AIM2 could use ASC-mediated junctional proteins to activate CASP-1 and to promote pyroptosis.31 AIM2 was considered to be a tumor suppressor for that its mutation or inactivation was discovered in kinds of tumors, including gastric, endometrial and colon cancers, but it was different in non-small-cell lung, nasopharyngeal, and oral cancer.32 Therefore, AIM2 may play a different role in different kinds of cancers. In this study, AIM 2 is likely a cancer-promoting gene and may be associated with a good prognosis. We hope that this discovery can pave the way for subsequent research on bladder cancer.
Interferon regulatory factor 1 (IRF1), as a transcription factor induced in response to interferons,33 plays crucial roles in various physiological and pathological processes, including inflammation, microbial infection, tumor immune surveillance, and innate and adaptive immune responses.34,35 IRF1 controls the gene expression of guanylate-binding proteins, the inducible nitric oxide synthase, and caspase-1 (CASP1),34,36 which have been implicated in various inflammatory diseases. Besides, IRF1 was reported that it could prevent tumorigenesis in a spontaneous mouse model of colorectal cancer due to defective pyroptosis, apoptosis, and necroptosis.37 More studies are needed focusing on how/whether IRF1 takes part in tumor suppression and pyroptosis.
TP63 belongs to the TP53 family of tumor suppressor genes,38 and these genes induce cell cycle arrest and apoptosis.39,41 In particular, TP63, which encodes 2 subtypes of TAP63 and carcinogenic deltaNp63 subtypes,40 14 has been involved in many cancers such as bladder, uterine, and breast cancer, as well as squamous cell carcinoma of the head and neck.42–45 Somerville et al46 found that the deltaNp63 subtype-driven enhancer reprogramming enhances tumor growth and the invasive ability of cells, promoting epithelial differentiation and metastasis of cancer cells. Moreover, they showed that the continuous expression of TP63 is important for the growth of cancer epithelial cells. However, the correlation between TP63 and cell pyroptosis or tumor prognosis is less researched, and it is worthy of our continued exploration.
The TNF family, as one of the best-studied protein families, includes the 29 TNF receptor superfamily and 19 TNF ligands superfamily.47 Some studies have found that TNF can through TNFR1 and TNFR2 and then activate immune cells, as an inflammatory regulator.48 Moreover, some studies have detected that many cancers are closely associated with the TNF family.49 In our study, we found that TNF is associated with the prognosis of patients with bladder cancer, and its high expression means a better prognosis. However, further experimentally studies are needed for the specific mechanism.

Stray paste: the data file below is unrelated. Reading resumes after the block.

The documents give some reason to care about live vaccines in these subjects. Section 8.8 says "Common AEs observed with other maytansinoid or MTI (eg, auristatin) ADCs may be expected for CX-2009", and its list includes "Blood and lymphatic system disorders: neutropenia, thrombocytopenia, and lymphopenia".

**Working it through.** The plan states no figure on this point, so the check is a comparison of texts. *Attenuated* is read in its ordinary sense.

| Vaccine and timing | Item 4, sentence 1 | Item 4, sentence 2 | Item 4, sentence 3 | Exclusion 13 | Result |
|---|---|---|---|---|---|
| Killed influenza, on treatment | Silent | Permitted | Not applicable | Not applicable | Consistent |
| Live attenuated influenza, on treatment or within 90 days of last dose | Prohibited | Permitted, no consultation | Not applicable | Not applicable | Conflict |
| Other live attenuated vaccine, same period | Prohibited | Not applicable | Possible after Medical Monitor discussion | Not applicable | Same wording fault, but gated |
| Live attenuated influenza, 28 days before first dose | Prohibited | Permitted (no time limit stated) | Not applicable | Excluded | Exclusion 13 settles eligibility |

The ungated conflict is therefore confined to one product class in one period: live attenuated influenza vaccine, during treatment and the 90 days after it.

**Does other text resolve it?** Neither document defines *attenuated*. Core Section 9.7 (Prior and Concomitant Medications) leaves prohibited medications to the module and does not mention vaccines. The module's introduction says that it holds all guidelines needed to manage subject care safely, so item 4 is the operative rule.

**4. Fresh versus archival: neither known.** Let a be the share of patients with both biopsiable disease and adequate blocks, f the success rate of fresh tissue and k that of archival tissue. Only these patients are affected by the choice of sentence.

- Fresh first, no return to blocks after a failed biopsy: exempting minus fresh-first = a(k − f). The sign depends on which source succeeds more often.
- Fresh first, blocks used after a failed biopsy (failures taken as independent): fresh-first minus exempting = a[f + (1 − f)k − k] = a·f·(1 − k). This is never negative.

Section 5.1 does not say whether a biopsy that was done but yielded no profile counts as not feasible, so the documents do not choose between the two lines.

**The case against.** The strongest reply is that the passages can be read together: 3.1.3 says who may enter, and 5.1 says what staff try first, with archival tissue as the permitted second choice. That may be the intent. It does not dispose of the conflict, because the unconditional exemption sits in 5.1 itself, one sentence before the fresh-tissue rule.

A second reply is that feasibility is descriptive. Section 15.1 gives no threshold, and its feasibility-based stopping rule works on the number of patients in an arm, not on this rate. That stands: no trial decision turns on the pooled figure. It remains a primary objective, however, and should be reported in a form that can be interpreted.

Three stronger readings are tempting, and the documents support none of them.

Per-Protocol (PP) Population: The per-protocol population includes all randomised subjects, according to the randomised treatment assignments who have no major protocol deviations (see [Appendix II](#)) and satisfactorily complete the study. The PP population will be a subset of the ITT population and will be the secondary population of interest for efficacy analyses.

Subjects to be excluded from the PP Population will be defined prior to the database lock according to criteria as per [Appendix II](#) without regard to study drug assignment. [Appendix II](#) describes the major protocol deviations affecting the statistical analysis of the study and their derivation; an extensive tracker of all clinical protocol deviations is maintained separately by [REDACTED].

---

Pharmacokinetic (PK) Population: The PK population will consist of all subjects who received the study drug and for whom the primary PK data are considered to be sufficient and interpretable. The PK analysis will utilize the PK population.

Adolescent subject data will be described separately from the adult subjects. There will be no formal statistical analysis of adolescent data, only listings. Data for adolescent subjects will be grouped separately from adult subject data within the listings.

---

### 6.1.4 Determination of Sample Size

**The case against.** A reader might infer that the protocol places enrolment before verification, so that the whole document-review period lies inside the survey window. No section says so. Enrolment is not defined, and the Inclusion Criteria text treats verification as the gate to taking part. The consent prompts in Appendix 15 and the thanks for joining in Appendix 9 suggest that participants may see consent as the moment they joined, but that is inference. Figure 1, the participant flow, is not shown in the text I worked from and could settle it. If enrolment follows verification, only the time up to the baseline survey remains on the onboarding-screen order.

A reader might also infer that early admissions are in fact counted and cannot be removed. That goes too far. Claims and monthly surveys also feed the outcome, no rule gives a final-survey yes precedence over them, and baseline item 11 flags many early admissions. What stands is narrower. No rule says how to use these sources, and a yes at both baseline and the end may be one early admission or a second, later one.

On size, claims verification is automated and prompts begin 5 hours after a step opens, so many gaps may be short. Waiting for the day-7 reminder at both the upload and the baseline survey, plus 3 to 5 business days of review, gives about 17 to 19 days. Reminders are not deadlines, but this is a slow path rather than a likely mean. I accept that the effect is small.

NOD2 belongs to the NOD like receptor family and can interact with many proteins and regulate immune responses. A study found that activated NOD2 can recruit receptor-interacting protein 2, and conducts signal through nuclear factor (NF)-κB and MAPK pathway.50,51 Moreover, NOD2 can promote myocardial apoptosis52 and promote renal injury in diabetic nephropathy.53 A recent study found that LPS can induce Extracellular histone H3 and then cause pyroptosis via VSIG4/NLRP3 and NOD2 pathway during sepsis. However, the mechanism of tumor-related pyroptosis induced by NOD2 has rarely been studied. Our study found that high expression of NOD2 is associated with a worse prognosis. This may remind us that NOD2 may affect the prognosis of cancer patients by mediating pyroptosis.
In summary, all eight of the above-mentioned pyroptosis-related genes have some positive or negative effects on the prognosis of bladder cancer patients in our study. The interrelationship of these genes in the pyroptosis process is worthy of our further study.